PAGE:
– Blue line = It usually looks like this due to injury or sickness. This difference here is the top elite athletes refocus and get back on track.
So, my main goal during the winter is to be able to train well for a longer period of time and get plenty smart kilometers under my feet and also have a good fitness base coming into the spring time and competitions. Listen to your body everyday and what it’s telling you. One of my strengths is being able to tell whether my body is just sore from training or if it’s telling me an injury is coming and I need to ease off. This comes from doing enough consistent training to tell the signs. The best training is running, but doing good alternative training like pool running or strength is really important to build a strong base. I have tried to put some focus on what I think about in my 3 cornerstones below
– Physical training is a mixture of long and steady runs where I let my body recover between the 2-3 high intensity, high quality sessions I do during the winter weeks. If I manage to do these well then, I know I’m going in the right direction. If I’m not getting the results I’m looking for, or should expect, then I have to rethink my training.
– Mental training can be done during training sessions. Putting your mind in situations that you think you might face at JWOC. It can also be gathering information from the internet about your goal. Everything from maps to what kind of weather it will be. If you have done your mental training correctly then standing on the start line of JWOC should be familiar and relaxed but totally focused for the job in hand.
– Technical training. Getting out on good maps, either at home, or going away on trips. Getting experience in different types of terrain is really important. The chance that your main goal is in your back garden is pretty slim and therefore being able to adapt and understand what is needed for different terrain types is really important. Looking at what you need to improve on, and making a conscious effort to improve is also important. I find it’s also better do to 30-40min of fully focused orienteering and get lots of feedback rather than say 90min of semi-focused orienteering and not sure if the mistakes were made due to lack of technique or just bad focus.
WOC 2016: Final meters of one of my biggest goals of that year
By the time spring comes around I am always looking forward to seeing how my winter training stands against previous years and my competitors. I am a firm believer that the best form of training is racing. However, this doesn’t mean that you have to be in top physical shape for every race. During the spring I start to ease off on the overall mileage at times to be in better shape for some key races, and also to get even more out of my high-quality sessions. To finally get to the best shape of the year for my main goal I from a period from about 4 weeks out, up until 2 weeks/10day out from my main goal I train extremely hard (maybe the hardest I’ve done all year). I then spend the last few days doing very, very little training. These weeks before the race is are key. Training sessions are planned in great detail. There is method behind this madness. By doing all this high intensity training I put my body into a state of shock and it goes into over-drive to recuperate the energy lost. Then when I rest, my body it still in shock but the levels of energy keep building up so that on race day my body is more than ready for this extremely hard session it has been waiting for during the last week to 10 days.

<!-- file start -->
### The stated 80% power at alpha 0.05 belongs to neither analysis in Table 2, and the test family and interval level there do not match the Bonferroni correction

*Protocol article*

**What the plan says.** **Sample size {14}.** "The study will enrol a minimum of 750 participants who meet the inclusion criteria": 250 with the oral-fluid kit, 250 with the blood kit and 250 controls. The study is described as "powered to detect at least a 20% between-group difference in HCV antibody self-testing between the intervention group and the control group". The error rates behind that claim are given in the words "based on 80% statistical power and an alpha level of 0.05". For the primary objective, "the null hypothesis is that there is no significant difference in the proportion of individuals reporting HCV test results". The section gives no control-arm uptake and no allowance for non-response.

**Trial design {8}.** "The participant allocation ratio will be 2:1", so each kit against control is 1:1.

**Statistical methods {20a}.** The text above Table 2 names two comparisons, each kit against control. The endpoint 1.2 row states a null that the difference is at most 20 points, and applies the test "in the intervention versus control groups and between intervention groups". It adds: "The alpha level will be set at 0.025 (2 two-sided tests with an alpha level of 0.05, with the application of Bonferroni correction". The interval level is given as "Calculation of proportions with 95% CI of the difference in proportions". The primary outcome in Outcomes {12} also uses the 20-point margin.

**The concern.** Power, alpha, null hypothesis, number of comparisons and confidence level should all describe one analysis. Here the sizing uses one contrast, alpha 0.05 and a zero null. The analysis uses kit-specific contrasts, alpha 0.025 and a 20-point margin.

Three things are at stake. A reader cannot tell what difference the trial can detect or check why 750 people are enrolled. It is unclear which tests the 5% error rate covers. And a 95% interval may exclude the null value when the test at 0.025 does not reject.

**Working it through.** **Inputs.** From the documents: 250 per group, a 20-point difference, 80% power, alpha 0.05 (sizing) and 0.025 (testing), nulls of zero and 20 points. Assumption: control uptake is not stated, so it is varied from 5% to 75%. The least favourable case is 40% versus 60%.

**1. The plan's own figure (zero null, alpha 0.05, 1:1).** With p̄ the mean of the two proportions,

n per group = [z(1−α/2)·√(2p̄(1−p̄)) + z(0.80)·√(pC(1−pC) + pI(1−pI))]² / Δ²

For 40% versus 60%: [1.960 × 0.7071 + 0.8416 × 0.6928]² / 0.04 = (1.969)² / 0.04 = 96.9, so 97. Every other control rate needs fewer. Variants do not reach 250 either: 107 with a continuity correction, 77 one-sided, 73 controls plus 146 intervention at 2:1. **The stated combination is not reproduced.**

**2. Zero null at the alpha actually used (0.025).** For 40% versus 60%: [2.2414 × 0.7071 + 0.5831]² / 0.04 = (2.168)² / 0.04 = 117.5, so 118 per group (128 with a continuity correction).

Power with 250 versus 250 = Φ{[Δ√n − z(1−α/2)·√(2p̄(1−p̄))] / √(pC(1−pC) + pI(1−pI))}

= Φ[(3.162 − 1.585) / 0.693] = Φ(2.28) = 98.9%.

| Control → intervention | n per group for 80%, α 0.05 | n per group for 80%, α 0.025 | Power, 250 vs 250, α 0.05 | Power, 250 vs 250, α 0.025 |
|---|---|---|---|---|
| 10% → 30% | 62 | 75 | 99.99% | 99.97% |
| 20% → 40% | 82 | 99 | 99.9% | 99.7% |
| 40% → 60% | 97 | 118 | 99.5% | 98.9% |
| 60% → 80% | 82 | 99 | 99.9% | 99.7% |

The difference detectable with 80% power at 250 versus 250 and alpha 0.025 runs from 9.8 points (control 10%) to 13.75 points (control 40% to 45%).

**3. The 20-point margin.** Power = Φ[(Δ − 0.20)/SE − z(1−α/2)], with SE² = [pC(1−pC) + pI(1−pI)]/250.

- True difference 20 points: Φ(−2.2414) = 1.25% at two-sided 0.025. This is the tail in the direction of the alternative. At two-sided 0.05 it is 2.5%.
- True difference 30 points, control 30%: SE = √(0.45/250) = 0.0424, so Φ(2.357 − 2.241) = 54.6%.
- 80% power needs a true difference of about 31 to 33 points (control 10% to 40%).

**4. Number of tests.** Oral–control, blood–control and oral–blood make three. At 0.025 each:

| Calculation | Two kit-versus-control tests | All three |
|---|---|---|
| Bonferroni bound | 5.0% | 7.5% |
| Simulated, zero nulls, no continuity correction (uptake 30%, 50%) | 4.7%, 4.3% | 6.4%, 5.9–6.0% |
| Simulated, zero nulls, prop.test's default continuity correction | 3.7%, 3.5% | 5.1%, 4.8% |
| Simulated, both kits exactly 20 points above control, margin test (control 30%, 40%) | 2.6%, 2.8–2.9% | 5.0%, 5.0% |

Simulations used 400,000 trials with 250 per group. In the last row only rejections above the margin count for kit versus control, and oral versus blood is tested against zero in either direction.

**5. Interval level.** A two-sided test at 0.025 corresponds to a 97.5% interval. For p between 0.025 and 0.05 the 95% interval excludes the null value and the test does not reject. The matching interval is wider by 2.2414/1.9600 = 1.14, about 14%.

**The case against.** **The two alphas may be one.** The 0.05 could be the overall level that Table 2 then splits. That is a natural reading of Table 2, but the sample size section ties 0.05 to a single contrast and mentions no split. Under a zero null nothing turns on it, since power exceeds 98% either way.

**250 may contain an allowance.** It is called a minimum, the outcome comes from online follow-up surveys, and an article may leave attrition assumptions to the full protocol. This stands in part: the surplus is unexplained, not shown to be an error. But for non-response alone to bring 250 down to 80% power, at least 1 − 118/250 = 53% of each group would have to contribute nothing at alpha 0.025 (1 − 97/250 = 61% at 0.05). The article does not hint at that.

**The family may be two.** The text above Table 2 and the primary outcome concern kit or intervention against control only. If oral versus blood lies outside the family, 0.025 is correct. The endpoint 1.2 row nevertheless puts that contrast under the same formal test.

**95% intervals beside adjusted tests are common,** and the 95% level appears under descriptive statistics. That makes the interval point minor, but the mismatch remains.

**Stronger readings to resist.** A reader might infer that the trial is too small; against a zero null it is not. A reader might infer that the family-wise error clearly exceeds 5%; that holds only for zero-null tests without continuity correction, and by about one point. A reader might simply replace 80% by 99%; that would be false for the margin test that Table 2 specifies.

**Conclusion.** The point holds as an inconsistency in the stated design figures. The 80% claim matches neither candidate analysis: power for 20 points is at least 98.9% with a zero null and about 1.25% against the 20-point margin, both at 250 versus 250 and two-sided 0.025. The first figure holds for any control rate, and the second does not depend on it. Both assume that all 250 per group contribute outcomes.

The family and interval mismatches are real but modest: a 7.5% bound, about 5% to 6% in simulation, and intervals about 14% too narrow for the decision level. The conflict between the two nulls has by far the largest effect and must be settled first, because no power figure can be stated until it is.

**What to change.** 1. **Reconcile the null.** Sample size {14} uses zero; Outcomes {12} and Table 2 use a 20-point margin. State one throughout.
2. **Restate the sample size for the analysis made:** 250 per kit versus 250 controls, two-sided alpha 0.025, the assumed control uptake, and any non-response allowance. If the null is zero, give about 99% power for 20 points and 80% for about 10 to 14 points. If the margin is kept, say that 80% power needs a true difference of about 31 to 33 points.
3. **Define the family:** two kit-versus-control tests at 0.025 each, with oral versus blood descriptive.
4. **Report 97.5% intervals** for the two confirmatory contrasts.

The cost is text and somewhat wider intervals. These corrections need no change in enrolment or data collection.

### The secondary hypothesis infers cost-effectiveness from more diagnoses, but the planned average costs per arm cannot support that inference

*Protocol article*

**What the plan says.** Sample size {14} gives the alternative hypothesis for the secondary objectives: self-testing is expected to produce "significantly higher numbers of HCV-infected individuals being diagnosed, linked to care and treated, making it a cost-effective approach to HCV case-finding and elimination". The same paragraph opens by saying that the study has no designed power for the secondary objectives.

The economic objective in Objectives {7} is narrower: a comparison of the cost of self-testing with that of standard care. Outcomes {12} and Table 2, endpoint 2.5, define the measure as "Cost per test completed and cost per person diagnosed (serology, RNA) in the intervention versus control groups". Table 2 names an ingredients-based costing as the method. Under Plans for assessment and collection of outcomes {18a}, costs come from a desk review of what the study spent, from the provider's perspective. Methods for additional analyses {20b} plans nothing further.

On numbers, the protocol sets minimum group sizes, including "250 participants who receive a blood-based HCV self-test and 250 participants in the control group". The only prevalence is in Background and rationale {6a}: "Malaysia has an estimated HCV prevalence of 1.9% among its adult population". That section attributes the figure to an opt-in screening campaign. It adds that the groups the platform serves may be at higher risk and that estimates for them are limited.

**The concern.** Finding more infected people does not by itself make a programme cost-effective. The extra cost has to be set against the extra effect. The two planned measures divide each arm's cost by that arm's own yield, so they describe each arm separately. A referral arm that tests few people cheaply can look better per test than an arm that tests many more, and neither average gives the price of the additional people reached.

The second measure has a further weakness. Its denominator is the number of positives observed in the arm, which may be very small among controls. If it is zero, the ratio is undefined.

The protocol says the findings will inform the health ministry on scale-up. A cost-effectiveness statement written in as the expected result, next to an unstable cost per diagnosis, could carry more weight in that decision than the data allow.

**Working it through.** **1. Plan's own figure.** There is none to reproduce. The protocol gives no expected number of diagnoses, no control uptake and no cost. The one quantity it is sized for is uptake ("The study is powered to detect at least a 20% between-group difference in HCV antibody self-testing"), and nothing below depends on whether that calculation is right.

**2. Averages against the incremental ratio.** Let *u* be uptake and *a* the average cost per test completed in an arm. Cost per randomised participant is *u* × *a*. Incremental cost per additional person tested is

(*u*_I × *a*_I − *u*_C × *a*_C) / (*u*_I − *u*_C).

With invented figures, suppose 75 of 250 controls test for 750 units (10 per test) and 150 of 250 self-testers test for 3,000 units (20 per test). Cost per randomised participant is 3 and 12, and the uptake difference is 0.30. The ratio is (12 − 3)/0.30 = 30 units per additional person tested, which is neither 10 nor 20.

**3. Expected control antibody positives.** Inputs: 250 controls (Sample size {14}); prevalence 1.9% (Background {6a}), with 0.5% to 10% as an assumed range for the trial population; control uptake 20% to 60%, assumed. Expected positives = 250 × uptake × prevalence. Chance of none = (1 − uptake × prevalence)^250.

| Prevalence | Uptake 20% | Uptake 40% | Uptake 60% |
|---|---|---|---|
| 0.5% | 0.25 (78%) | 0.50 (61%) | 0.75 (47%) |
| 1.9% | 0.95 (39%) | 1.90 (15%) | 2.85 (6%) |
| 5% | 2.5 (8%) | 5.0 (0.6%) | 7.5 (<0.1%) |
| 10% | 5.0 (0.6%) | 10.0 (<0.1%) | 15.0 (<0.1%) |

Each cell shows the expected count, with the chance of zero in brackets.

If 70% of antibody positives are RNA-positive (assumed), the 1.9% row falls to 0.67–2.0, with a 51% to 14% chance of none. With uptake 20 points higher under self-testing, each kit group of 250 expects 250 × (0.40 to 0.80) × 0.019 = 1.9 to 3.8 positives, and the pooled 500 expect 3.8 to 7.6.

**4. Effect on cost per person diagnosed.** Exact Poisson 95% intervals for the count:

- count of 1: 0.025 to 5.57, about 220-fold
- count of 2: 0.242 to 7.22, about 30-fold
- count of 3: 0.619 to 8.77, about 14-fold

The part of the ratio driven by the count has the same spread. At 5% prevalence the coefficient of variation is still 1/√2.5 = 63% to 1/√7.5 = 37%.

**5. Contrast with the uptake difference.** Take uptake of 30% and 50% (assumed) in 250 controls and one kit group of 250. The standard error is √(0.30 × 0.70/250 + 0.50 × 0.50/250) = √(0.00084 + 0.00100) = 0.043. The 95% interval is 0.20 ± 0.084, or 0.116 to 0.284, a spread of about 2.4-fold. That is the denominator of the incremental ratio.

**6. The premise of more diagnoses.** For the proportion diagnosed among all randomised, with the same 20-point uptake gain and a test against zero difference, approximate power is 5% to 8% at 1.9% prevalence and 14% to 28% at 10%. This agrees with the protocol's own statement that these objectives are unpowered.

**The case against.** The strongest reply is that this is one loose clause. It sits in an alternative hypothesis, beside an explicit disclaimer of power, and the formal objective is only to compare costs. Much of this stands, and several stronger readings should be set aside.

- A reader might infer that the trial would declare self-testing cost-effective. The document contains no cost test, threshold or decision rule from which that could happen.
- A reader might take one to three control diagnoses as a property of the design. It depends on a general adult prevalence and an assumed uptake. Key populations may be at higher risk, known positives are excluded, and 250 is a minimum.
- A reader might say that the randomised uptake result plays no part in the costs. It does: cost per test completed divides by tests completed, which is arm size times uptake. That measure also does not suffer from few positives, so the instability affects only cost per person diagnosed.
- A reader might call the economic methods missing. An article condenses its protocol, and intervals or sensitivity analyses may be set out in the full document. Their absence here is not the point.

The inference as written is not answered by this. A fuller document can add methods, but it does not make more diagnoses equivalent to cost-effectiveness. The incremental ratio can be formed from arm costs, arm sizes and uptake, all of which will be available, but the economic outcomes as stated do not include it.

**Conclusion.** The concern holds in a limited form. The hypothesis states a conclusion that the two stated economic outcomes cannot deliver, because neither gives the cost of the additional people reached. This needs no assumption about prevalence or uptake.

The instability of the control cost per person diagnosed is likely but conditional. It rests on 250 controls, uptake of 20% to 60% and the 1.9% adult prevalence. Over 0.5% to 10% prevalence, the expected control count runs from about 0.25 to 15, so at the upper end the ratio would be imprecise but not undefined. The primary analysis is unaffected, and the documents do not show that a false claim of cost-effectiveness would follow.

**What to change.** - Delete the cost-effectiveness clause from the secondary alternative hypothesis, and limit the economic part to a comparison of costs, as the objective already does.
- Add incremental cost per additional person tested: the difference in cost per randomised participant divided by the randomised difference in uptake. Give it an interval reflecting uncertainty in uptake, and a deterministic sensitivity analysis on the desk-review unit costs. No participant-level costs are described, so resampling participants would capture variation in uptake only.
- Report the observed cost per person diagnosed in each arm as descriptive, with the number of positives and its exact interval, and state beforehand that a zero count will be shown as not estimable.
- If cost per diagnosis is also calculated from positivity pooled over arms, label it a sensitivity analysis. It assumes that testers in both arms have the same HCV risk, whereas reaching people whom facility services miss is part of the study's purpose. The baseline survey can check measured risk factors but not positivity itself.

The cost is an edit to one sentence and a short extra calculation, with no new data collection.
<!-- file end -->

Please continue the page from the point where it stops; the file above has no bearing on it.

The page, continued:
Other things to take in to consideration when trying to get the most out of your body is. are:
– Eating well, and getting the correct foods into your body, to give you the best chance to recover and perform.
– Resting well. Sleeping consistently and putting your feet up from time to time. Going to for naps in the afternoon is also good (easier to do when you are a student!).
– Think smart and long term. It can be hard to skip a training session because of a slight sickness or niggle but think instead what is best for me 2, 3, 4 months down the line.
– Motivation. We all have days we might not be super motivated to train but, trust me, the satisfaction of getting sessions done on these days is much better then having to think about the sessions you weren’t bothered to do.
Many people have come up to me during the years and said it must be really hard to succeed as an orienteer from Ireland. My answer has always been that it’s the best place to come from because nobody expects anything from you, and you just keep surprising them. So, think positive and embrace the challenge. If it was easy it wouldn’t be as fun or as rewarding. I hope some things here have been of some benefit for the months ahead. Best of luck with your goals. See you all at the Irish Champs. If you have questions feel free to write to me via Facebook messenger or Instagram. You can also follow my training on Strava where I post all my runs and maps.
Goals and enjoyment can even be shared as a team in this purely individual sport